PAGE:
The ambience of all the public-health institutions was the same; the acrid smell of industrial disinfectant, the walls decorated with charts demonstrating the stages of various diseases. He focused on the malnutrition chart, read the symptoms of malnourished, of babies, he knew his girl was OK - she might be in danger of over nourishment, if there were such a thing. He slid down on the bench as was customary - he called it the clinic slide as each person went up, a space was available on the bench. The clinic nurse, a robust woman in her 50s, monitored the benches, her crisp white shoes squelching on the semi-dirty clinic floors, she carried an untidy binder which threatened to fall apart releasing all the precious bits of information she had been collecting all the years she worked there. Wally the porter, a loudmouth, know-it-all whose starched uniform matched the pale blue colour of the walls, was well-known for his short temper and his authoritative attitude, he occasionally gave out medical advice (behind the nurse's back) and would "work something out with the doc" if you were able to do something for him.
"What a sweet baby!"
He looked up and into the eyes of an elderly lady; she had a metal ring of various snacks made from peanuts on her forearm, a cache of dollars peeking out of her bosom and an apron stained with the sweet scent of peanuts and sugar. She smiled obligingly down at Alisha.
"What she name?"
"Alisha," he answered gruffly, he looked around and noticed their little conversation was attracting attention.
"Peanut cake, Daddy?" she asked adjusting her makeshift confectionery display. Something about her reminded him of his grandmother, perhaps it was the plaits in her hair or the gold plate on her dentures. There was something that made him long for his grandmother's gentle words again. He looked down at Alisha saddened that she would never know her great-grandmother. She would have no memory of the sweet East Indian lady with long plaits who held her and sang to her every night even when she was too sick to do much else. She wouldn't remember the red dirt at Dovecot that ruined her father's shoes as he watched them lay his grandmother to rest, his sweet girl would never know.
Copulating mosquitoes swarmed around them and he looked past the peanut vendor to see if it would be his turn soon. Noting his disinterest she walked away looking for her next potential customer. His attention was divided between the nurses' station and keeping pesky mosquitoes at bay, Alisha squirmed uncomfortably as he swatted this way and that. He soothingly touched her brows with his calloused fingers smoothing away her irritation.
"Dah baby deh pretty, eeh!" a young mother declared, all the while looking directly into his eyes.
"Weh har mother deh?" she asked coyly, adjusting the buttons on her blouse and swaddling her young child. He noted the look in her eyes, he sensed a thirst that he had no interest in quenching and he smiled in response and looked away. The only lady in his life was snuggled comfortably in his arms waiting for her appointment.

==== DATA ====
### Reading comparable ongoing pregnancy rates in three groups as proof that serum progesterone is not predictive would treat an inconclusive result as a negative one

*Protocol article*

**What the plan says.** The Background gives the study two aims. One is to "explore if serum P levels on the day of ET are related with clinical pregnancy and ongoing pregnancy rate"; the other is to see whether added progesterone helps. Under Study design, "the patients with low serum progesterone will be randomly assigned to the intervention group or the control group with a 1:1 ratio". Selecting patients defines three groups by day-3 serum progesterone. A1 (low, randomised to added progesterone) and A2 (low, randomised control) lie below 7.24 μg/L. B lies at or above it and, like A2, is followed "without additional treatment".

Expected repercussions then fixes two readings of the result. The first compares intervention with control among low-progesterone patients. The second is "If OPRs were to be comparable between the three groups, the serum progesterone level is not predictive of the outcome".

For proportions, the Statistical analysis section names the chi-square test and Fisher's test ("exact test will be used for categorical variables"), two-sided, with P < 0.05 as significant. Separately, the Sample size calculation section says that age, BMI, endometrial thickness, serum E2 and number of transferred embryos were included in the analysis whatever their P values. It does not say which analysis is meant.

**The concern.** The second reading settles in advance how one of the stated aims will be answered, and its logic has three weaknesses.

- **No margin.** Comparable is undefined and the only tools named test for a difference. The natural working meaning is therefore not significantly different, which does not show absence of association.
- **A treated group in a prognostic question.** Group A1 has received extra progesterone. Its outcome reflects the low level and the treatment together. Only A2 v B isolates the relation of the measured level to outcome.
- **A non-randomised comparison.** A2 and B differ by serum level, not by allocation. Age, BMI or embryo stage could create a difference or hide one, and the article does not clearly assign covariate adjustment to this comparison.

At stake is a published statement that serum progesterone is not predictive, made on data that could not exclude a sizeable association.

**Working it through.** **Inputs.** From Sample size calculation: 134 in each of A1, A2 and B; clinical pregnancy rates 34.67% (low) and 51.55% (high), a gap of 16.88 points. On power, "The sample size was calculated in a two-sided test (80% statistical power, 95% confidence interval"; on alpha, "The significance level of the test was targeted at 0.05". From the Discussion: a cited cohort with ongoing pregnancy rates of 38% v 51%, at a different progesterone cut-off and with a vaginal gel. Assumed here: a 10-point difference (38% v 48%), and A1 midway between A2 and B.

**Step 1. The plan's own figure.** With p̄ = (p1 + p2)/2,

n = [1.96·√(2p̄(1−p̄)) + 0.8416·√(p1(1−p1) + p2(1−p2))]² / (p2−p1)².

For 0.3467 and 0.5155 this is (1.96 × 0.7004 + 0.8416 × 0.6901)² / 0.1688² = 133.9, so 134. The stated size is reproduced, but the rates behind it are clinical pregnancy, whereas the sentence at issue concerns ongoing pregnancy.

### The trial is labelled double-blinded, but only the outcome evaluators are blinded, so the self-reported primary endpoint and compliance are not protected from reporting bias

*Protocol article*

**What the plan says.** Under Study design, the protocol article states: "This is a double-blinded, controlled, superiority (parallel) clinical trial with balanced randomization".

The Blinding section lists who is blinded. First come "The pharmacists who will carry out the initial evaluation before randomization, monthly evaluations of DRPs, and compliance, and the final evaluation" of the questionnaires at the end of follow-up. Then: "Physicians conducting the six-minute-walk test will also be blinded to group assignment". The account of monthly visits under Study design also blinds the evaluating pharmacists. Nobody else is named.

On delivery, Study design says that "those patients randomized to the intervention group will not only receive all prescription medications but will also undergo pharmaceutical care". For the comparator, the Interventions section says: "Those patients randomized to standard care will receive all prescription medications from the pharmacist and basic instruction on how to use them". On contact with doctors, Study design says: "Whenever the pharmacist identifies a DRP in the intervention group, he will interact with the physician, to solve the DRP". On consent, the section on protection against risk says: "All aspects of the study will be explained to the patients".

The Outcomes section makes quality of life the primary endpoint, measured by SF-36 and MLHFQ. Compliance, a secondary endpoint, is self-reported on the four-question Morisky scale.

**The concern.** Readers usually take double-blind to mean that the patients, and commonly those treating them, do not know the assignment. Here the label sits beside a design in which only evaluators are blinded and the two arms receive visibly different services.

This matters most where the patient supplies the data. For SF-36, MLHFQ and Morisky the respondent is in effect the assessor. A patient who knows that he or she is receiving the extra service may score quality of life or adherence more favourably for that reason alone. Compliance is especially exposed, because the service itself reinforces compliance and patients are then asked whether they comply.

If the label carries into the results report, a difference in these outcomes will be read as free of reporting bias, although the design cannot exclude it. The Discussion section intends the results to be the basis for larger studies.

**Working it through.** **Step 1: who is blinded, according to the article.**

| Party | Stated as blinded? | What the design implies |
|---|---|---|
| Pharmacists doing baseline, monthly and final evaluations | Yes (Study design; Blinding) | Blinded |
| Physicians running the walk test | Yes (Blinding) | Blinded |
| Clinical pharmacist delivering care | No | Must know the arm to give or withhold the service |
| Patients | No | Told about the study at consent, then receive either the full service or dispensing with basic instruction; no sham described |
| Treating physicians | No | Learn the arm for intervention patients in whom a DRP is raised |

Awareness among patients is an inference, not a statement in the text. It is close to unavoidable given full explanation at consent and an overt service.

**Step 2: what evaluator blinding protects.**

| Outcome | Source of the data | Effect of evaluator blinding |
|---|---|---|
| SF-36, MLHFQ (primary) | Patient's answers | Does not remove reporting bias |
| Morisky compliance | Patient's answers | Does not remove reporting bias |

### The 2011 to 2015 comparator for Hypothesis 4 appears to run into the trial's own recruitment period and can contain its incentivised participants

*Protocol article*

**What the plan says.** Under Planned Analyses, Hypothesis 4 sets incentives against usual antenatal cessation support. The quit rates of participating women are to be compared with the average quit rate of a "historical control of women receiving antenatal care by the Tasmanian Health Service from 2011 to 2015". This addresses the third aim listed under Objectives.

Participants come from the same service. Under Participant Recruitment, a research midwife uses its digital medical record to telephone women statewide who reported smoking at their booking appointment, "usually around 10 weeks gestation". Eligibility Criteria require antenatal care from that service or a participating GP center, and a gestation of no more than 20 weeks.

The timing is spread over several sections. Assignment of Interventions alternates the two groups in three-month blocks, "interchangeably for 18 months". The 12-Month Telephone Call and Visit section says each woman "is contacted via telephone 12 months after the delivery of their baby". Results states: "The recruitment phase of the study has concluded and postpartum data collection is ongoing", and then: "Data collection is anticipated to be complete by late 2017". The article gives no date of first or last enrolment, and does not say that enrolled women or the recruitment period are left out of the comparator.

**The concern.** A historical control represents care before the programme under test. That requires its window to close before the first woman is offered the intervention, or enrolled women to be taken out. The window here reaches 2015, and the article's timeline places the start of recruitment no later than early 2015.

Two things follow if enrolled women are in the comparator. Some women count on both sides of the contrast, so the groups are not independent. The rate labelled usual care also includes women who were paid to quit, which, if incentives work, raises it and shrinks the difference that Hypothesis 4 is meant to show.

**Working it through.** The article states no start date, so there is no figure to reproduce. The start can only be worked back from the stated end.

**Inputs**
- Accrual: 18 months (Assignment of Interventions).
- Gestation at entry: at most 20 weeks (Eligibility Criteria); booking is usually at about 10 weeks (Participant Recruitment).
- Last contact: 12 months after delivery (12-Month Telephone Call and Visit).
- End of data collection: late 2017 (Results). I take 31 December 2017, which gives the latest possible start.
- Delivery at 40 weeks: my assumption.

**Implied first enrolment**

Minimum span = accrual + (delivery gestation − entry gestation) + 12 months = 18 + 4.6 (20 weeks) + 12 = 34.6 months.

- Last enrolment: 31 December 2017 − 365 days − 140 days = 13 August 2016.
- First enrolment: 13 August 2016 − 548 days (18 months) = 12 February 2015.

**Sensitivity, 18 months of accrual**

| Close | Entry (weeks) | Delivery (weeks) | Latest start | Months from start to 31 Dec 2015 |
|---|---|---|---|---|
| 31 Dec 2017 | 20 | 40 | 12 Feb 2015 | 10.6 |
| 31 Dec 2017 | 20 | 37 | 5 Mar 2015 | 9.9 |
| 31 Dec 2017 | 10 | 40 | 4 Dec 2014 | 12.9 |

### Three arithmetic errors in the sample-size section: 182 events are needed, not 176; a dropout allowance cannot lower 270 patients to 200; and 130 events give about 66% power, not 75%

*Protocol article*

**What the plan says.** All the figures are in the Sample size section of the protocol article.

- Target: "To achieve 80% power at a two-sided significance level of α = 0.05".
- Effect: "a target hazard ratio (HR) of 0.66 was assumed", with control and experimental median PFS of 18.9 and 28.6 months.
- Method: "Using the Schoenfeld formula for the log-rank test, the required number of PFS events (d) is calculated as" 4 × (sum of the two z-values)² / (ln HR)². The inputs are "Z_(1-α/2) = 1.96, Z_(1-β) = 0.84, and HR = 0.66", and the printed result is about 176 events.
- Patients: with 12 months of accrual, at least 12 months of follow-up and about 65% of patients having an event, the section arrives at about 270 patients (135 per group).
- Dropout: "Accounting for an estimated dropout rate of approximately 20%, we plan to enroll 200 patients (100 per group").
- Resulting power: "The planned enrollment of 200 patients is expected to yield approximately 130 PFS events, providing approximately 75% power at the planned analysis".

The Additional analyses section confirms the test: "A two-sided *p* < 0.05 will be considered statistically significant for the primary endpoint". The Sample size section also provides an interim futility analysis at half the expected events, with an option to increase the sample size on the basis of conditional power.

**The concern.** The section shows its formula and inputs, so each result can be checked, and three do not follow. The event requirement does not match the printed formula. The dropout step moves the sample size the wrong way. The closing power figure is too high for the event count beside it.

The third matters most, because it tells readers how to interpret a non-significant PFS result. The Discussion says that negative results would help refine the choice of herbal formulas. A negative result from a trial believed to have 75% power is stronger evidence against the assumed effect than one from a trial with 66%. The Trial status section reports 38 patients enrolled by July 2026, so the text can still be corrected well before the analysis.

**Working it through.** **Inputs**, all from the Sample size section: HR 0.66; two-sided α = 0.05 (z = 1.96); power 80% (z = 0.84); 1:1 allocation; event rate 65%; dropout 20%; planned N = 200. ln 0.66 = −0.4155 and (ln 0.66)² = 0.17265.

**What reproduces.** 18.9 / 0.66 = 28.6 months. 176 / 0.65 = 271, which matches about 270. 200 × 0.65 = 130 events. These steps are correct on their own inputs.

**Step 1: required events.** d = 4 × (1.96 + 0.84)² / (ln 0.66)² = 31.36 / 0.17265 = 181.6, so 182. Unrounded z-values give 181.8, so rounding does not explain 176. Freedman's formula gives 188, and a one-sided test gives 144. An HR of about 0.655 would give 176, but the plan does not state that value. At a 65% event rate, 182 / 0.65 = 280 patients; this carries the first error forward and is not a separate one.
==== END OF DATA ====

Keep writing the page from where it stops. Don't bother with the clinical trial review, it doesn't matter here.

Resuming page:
The love of his life was somewhere in Atlanta "figuring out" what she wanted to do with her life. He remembered their last conversation (the week after his grandmother had passed). She had initiated the 'conversation' in the middle of the second half of the Manchester United vs Manchester City derby. Rooney had just secured a hat-trick and in the middle of his celebration, while the Red Stripe beer was half-way to his lips, he had caught the last half of what she was saying. The word 'leave' had stopped him mid-celebration. The syllables wafted over him and froze him in place. His eyes glued to the green pitch of Trafford, the noise of the Manchester crowd, the bitter taste of the beer as it blessed his tongue. He refused to hear it, he would not acknowledge that he heard it. She said it again, the most hateful word in the English language - leave.
"I have to leave," she repeated, "this was not how I saw things going for me, I never planned for this ..." she trailed off. His mouth was dry, incredibly dry, in spite of the beer, his hands were shaking and he couldn't look at her, he couldn't for fear that he would break down. He heard her opening drawers, mumbling something about a taxi coming to get her and he kept his eyes on the match, though it had become a blur of red and blue. He ransacked his mind for something to say, something that would keep her there with him, but the truth is he had known for awhile that she would leave. What American-born, uptown girl would be willing to live 'downtown' with a former thug indefinitely? His life was unstable, she had goals and dreams that would not be usurped by an unplanned pregnancy. Tandy was going places and it was clear there was no room for him and no place for Alisha. Still she occupied his thoughts constantly, he had text the number she had left with him, kept her abreast with everything Alisha did, keeping the lines of communication open. Hoping that there was the slightest chance she would remember the sweet moments they had shared in that little house on Gem Road.
"Alisha Jagaroo," the nurse called.
He looked up and smiled.
"Game time," he whispered.